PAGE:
The World Health Organization (WHO) Monday elevated India’s COVID variant B.1.617 from a “variant of interest” to a “variant of global concern.” The variant, which was first isolated in India, is believed to be driving the country’s brutal second wave.

In a follow-up statement today, the WHO said the B. variant has since spread throughout India and at least “44 countries in all six WHO regions.”

Maria Van Kerkhove, the WHO’s technical lead for COVID, said during Monday’s press conference new data under peer review shows B.1.617 is more transmissible than earlier strains of the virus.

Van Kerkhove said the variant may be able to evade some of the protections provided by vaccines, as a surprising number of patients who have already been fully vaccinated have been found to be infected with the strain.

“Even though there is increased transmissibility demonstrated by some preliminary studies, we need much more information about this virus variant in this lineage in all of the sub lineages, so we need more sequencing, targeted sequencing to be done,” Van Kerkhove said.

One version of the variant, which first emerged in the state of Maharashtra in late 2020 or early 2021, was elevated to a “variant of concern” in the UK last week.

Variants are classified as “variants of concern” when there is evidence they spread more rapidly, cause more severe disease, evade previously acquired immunity better than circulating versions of the virus, or reduce the effectiveness of public health measures, vaccines or medications.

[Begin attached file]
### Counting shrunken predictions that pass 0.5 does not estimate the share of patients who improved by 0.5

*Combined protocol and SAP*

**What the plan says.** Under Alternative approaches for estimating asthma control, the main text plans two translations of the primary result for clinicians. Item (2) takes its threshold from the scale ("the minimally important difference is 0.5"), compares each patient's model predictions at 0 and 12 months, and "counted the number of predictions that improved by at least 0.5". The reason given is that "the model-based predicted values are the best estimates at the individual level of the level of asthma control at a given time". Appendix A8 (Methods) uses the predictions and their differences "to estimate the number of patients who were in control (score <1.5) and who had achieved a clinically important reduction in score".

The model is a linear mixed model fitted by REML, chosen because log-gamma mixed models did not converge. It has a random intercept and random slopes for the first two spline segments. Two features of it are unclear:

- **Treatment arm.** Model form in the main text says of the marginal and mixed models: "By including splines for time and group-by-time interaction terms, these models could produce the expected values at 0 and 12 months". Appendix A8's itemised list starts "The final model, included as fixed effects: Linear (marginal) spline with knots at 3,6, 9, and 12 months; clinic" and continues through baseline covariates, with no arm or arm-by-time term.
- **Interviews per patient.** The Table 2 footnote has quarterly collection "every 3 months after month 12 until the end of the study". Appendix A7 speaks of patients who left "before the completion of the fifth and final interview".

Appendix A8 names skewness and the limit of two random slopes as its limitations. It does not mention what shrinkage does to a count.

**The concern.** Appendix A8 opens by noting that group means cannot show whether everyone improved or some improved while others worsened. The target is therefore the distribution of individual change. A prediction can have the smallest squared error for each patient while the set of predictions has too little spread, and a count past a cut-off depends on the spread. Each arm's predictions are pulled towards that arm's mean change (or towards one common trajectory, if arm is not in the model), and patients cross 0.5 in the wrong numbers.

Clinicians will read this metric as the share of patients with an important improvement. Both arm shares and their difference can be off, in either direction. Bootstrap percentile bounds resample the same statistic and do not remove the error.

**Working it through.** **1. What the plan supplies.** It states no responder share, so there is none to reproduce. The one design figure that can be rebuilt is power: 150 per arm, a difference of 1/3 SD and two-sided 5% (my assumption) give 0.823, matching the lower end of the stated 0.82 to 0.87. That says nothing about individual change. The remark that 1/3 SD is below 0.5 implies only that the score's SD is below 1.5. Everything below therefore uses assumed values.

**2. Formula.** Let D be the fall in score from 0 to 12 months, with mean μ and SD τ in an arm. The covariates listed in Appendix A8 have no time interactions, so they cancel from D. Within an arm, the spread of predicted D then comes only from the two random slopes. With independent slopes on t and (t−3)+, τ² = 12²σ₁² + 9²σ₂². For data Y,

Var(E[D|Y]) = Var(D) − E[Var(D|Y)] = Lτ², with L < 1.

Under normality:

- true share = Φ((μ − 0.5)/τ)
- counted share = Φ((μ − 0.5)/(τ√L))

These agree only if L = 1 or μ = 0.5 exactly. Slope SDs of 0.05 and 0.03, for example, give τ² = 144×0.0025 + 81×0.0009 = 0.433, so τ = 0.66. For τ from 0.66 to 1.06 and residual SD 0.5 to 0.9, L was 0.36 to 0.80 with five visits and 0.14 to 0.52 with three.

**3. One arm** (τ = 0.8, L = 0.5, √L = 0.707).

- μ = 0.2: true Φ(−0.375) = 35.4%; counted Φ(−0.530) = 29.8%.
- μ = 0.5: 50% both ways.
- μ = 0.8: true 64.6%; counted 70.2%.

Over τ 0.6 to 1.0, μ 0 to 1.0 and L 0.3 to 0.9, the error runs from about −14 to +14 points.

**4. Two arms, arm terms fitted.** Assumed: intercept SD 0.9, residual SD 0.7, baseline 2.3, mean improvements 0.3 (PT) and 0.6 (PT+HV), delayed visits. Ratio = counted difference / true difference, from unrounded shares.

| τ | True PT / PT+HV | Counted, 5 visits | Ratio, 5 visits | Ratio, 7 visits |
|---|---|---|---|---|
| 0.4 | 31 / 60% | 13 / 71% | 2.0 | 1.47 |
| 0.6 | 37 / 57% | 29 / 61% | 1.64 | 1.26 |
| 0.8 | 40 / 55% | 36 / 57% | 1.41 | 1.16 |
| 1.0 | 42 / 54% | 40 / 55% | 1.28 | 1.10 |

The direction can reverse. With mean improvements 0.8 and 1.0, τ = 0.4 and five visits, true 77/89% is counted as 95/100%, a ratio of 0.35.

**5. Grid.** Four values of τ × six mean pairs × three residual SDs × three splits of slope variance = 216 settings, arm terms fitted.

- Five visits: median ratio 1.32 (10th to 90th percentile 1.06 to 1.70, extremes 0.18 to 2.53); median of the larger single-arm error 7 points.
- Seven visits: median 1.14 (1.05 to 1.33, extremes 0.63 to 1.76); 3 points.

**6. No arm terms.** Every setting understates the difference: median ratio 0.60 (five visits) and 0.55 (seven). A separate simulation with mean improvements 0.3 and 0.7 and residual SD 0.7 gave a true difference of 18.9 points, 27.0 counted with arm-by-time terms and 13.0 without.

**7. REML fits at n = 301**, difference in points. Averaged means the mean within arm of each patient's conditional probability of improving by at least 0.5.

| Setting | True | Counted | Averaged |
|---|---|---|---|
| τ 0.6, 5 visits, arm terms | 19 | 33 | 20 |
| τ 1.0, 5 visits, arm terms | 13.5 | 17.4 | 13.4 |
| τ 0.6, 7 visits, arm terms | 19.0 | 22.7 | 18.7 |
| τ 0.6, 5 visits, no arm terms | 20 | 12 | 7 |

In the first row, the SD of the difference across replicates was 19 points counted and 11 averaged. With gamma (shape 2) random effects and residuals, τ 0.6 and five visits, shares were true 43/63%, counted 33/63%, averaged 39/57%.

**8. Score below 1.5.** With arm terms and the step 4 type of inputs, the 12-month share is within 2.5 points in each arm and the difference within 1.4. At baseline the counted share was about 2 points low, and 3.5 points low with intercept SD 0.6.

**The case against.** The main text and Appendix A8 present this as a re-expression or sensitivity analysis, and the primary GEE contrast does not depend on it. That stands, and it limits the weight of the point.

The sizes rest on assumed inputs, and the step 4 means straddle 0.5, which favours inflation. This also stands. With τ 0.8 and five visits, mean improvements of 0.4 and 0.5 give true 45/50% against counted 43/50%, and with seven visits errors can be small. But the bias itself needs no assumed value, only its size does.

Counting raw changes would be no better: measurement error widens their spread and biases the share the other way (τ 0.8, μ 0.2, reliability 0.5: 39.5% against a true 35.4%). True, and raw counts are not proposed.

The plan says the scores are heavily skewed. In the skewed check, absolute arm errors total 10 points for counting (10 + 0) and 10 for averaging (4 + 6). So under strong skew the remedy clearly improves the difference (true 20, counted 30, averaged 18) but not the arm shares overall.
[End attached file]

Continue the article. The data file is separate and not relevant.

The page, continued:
Van Kerkhove said there was nothing to suggest diagnostics, therapeutics and vaccines don’t work.

“With millions of people around the world infected with this virus, new mutations arise every day,” Gregg Gonsalves, associate professor of epidemiology at Yale University, said in March. “Unless we vaccinate the world, we leave the playing field open to more and more mutations, which could churn out variants that could evade our current vaccines and require booster shots to deal with them.”

Quarraisha Abdool Karim, associate scientific director of the Centre for the Aids Programme of Research in South Africa and professor in clinical epidemiology at Columbia University, said scientists, advocates and decision-maker must ensure that as many people are vaccinated all over the world and as soon as possible so that everyone will be safe from COVID and prepared for the next pandemic.

New variant evades Pfizer vaccine

After the WHO’s press conference, the Financial Times reported on a new study that showed the B.1.617 variant has “modest ability” to avoid antibodies elicited by Pfizer’s COVID vaccine, though an extensive vaccination campaign is likely to reduce transmissions.

Research by Ravindra Gupta, a virologist at the University of Cambridge, UK, suggests antibodies are slightly less effective against the variant than against others. The team collected blood serum from nine people who had received one dose of the Pfizer vaccine and tested it against a harmless carrier virus modified to contain the SARS-CoV-2 spike protein, with the mutations from B.1.617.